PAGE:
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Thread: Newbie - Just acquired a CBM 3032

  1. #1

    Default Newbie - Just acquired a CBM 3032

    Hello,

    I have just joined the forum because, thanks to Ebay and a drive half-way across the country. I am now the pleased owner of a Commodore PET CBM 3032

    It is lovely and clean ( on the outside ) and powers up reporting 31743 bytes free. The screen display is nice and bright, only slight issue is that it wobbles just a little... nothing terrible, and I could almost live with it - but it would be good to fix if possible.

    I want to give it a little TLC under the hood because it is very grubby and dusty inside having spent the last couple of decades in a loft.

    Can anyone suggest the best approach for cleaning inside?

    My current plan, is to remove the board itself and use a compressed air can to get the worst off, then use some WD40 Specialist Contact Cleaner.

    Is it sensible to remove the socketed chips before air dusting and contact cleaning? and are there any tools or techniques for treating these chips carefully? I would hate to go from a working dirty board, to a clean broken one!!

    https://www.dropbox.com/s/ra8xwexqz7...24_12.jpg?dl=0

    -Alec

  2. #2
    Join Date
    Feb 2009
    Location
    Southern California, USA
    Posts
    2,343

    Default

    Alec,
    Not sure I would use WD40. I would use Isopropyl Alcohol 90% + pure to clean the board. Any excess will quickly evaporate. You do not want water vapor in the board. I would leave board in chassis and plugged in (with power off) so there is a good ground before using compressed air as it can create some static electricity.

    Here is picture of a good IC puller and and an IC insertion tool to avoid bending IC pins. You need the one that can handle 24 to 40 pin devices for the ROMs and I/O chips.

    70176423_large.jpg40J743_AS01.jpg

  3. #3

    Default

    Thanks for the information Dave, I shall get myself a puller. I plan to remove the board entirely from the base unit so I can clean both sides, and the base unit itself. Good tip on the grounding too. I'm slightly paranoid about killing my lovely machine with kindness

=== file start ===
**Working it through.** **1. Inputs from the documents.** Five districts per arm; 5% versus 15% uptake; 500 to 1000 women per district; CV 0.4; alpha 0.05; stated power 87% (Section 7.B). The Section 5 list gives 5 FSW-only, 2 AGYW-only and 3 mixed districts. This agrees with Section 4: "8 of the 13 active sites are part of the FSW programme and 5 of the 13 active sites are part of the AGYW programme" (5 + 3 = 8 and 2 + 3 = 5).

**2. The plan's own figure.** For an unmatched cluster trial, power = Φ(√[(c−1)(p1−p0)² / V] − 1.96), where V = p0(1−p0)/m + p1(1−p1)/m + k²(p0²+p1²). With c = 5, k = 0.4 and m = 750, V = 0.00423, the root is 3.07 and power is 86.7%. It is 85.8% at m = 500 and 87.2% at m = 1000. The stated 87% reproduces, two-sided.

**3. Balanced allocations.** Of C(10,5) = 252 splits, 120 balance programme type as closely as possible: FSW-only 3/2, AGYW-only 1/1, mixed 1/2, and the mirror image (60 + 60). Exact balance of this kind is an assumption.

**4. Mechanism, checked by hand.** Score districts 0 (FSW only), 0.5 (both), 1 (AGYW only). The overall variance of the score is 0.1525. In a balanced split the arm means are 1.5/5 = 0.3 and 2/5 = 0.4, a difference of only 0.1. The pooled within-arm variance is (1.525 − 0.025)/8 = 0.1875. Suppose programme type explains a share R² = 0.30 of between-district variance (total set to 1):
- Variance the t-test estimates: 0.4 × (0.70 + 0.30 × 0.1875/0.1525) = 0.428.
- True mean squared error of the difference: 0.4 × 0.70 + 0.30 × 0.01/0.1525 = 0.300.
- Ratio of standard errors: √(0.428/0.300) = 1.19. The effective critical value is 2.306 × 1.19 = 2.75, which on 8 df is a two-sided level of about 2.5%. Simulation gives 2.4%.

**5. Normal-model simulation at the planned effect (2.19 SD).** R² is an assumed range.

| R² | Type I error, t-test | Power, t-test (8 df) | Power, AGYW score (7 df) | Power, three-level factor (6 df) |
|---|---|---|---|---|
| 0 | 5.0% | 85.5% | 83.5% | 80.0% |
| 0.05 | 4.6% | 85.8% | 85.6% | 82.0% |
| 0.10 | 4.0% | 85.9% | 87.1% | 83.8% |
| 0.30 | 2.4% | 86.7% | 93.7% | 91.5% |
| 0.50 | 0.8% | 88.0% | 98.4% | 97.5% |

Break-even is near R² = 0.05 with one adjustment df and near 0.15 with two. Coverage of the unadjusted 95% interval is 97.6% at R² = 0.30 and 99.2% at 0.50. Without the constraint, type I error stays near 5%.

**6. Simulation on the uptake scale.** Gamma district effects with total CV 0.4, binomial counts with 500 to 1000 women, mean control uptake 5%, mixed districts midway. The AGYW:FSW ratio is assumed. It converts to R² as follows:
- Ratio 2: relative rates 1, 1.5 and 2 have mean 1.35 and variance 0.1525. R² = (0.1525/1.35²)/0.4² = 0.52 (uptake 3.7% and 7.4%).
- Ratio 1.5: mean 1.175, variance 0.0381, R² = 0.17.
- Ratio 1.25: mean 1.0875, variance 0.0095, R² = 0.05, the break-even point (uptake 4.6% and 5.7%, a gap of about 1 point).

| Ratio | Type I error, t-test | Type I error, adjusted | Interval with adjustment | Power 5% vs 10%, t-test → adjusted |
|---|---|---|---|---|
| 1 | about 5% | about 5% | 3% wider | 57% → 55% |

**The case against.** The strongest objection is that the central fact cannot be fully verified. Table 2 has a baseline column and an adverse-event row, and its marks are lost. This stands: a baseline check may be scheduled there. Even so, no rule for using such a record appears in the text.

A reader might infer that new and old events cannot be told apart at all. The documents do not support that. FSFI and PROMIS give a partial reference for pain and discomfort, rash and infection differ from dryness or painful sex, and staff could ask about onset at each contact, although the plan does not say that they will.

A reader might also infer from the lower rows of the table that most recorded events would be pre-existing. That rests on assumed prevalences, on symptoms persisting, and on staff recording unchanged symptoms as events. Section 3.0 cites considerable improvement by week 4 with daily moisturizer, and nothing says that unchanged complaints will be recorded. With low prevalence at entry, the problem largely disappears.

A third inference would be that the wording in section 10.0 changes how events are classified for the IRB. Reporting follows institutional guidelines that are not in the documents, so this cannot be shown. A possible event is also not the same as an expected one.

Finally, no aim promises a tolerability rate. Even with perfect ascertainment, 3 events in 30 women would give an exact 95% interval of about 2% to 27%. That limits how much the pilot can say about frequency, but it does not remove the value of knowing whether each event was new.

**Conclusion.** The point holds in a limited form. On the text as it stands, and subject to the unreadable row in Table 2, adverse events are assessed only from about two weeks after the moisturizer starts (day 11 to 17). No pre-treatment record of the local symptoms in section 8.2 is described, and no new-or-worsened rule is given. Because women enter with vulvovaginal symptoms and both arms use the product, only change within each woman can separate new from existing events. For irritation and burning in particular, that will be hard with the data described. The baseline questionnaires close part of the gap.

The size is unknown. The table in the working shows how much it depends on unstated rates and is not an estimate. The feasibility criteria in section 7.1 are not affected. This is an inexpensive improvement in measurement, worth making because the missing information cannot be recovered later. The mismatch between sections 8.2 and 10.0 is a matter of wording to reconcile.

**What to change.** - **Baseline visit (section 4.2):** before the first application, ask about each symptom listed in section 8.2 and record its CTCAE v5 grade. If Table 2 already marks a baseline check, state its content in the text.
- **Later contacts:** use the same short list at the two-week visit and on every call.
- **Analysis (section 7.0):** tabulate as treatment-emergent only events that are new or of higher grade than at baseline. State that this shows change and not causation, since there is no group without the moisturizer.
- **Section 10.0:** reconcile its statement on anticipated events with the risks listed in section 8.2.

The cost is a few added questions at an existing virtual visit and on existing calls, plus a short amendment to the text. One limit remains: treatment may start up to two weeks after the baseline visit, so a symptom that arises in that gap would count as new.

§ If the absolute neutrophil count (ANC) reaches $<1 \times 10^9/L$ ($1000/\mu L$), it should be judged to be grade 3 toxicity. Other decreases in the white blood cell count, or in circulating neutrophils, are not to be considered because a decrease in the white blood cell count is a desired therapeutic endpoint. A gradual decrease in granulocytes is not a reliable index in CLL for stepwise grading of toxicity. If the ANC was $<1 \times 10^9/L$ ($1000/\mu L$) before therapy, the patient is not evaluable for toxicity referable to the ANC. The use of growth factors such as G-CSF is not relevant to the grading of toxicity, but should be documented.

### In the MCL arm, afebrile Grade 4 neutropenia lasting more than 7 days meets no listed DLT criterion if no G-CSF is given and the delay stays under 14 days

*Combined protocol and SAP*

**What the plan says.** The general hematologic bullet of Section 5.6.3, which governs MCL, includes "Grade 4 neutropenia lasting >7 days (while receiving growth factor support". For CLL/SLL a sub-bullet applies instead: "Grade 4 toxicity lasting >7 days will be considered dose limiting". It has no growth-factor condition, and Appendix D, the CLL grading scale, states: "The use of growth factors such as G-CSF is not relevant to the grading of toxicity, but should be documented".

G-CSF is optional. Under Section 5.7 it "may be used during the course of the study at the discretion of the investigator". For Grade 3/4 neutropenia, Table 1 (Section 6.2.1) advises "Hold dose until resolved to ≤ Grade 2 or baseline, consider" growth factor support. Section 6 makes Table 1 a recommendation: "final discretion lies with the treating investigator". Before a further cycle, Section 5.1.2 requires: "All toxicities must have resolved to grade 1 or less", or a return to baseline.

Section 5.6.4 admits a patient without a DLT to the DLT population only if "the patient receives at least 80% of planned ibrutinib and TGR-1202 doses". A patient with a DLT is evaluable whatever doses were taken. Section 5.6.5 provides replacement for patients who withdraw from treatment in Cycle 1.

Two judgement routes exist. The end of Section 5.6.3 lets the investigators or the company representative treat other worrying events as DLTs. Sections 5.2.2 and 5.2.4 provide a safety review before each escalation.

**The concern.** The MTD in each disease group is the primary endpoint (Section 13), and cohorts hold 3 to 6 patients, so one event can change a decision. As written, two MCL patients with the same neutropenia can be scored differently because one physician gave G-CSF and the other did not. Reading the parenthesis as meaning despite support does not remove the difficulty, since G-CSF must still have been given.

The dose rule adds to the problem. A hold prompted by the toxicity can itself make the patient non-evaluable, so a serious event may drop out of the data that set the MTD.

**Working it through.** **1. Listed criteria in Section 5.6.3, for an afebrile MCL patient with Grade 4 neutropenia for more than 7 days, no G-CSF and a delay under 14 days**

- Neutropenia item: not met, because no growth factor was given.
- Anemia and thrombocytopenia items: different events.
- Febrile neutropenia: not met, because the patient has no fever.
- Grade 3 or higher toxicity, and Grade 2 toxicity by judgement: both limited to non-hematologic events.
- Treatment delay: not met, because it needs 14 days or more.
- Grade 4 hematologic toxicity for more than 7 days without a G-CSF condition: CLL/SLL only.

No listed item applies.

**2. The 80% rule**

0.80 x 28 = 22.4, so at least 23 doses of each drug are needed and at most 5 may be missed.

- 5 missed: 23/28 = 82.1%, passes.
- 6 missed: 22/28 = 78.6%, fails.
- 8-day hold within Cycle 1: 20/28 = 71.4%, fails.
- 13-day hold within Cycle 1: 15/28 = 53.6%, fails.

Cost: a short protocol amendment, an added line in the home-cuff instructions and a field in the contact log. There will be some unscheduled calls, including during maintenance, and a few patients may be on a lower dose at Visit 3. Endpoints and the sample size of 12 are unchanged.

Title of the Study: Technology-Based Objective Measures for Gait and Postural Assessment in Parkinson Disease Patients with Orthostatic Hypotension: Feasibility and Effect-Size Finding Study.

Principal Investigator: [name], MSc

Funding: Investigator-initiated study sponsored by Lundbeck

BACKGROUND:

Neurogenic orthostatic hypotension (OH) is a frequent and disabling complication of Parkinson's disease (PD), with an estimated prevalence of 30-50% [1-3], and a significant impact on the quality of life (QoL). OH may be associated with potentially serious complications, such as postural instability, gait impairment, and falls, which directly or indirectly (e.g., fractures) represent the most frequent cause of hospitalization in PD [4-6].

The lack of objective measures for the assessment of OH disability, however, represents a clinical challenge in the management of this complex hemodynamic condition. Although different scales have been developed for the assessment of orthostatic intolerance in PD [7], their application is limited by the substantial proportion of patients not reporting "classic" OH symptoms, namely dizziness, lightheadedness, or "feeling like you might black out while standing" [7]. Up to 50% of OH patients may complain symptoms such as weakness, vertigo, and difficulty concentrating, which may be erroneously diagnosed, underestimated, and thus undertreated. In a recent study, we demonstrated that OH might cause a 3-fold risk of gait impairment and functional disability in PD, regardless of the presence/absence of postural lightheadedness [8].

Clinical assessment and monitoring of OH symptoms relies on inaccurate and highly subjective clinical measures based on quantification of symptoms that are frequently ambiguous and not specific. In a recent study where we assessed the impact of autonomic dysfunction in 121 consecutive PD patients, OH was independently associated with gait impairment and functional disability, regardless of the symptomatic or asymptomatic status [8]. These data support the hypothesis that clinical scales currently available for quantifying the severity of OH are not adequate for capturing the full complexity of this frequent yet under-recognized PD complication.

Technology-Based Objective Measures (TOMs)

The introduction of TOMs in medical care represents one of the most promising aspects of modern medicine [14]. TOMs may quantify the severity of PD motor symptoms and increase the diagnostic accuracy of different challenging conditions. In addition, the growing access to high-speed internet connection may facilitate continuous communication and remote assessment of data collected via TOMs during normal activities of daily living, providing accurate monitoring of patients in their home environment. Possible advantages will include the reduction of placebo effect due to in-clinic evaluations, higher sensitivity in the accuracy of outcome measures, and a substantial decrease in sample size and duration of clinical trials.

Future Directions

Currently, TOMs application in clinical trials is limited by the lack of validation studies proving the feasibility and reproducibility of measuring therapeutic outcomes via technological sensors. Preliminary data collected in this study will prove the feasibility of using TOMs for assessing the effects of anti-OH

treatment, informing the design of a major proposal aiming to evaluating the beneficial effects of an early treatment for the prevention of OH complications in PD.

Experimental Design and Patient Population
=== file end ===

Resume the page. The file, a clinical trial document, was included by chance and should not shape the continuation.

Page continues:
Btw, I wasn't thinking of standard WD40, but rather their Contact Cleaner...

    https://wd40specialist.com/products/contact-cleaner/

  4. #4

    Default

    If for some reason it has white sockets, which a3032 shouldn't, I wouldn't think, don't remove the chips, don't even touch them. Once you move a chip in those, or especially remove one, they tend to quit working.

  5. #5

    Default

    Quote Originally Posted by bizweb View Post
    Hello,

    I have just joined the forum because, thanks to Ebay and a drive half-way across the country. I am now the pleased owner of a Commodore PET CBM 3032

    It is lovely and clean ( on the outside ) and powers up reporting 31743 bytes free. The screen display is nice and bright, only slight issue is that it wobbles just a little... nothing terrible, and I could almost live with it - but it would be good to fix if possible.

    I want to give it a little TLC under the hood because it is very grubby and dusty inside having spent the last couple of decades in a loft.

    Can anyone suggest the best approach for cleaning inside?

    My current plan, is to remove the board itself and use a compressed air can to get the worst off, then use some WD40 Specialist Contact Cleaner.

    Is it sensible to remove the socketed chips before air dusting and contact cleaning? and are there any tools or techniques for treating these chips carefully? I would hate to go from a working dirty board, to a clean broken one!!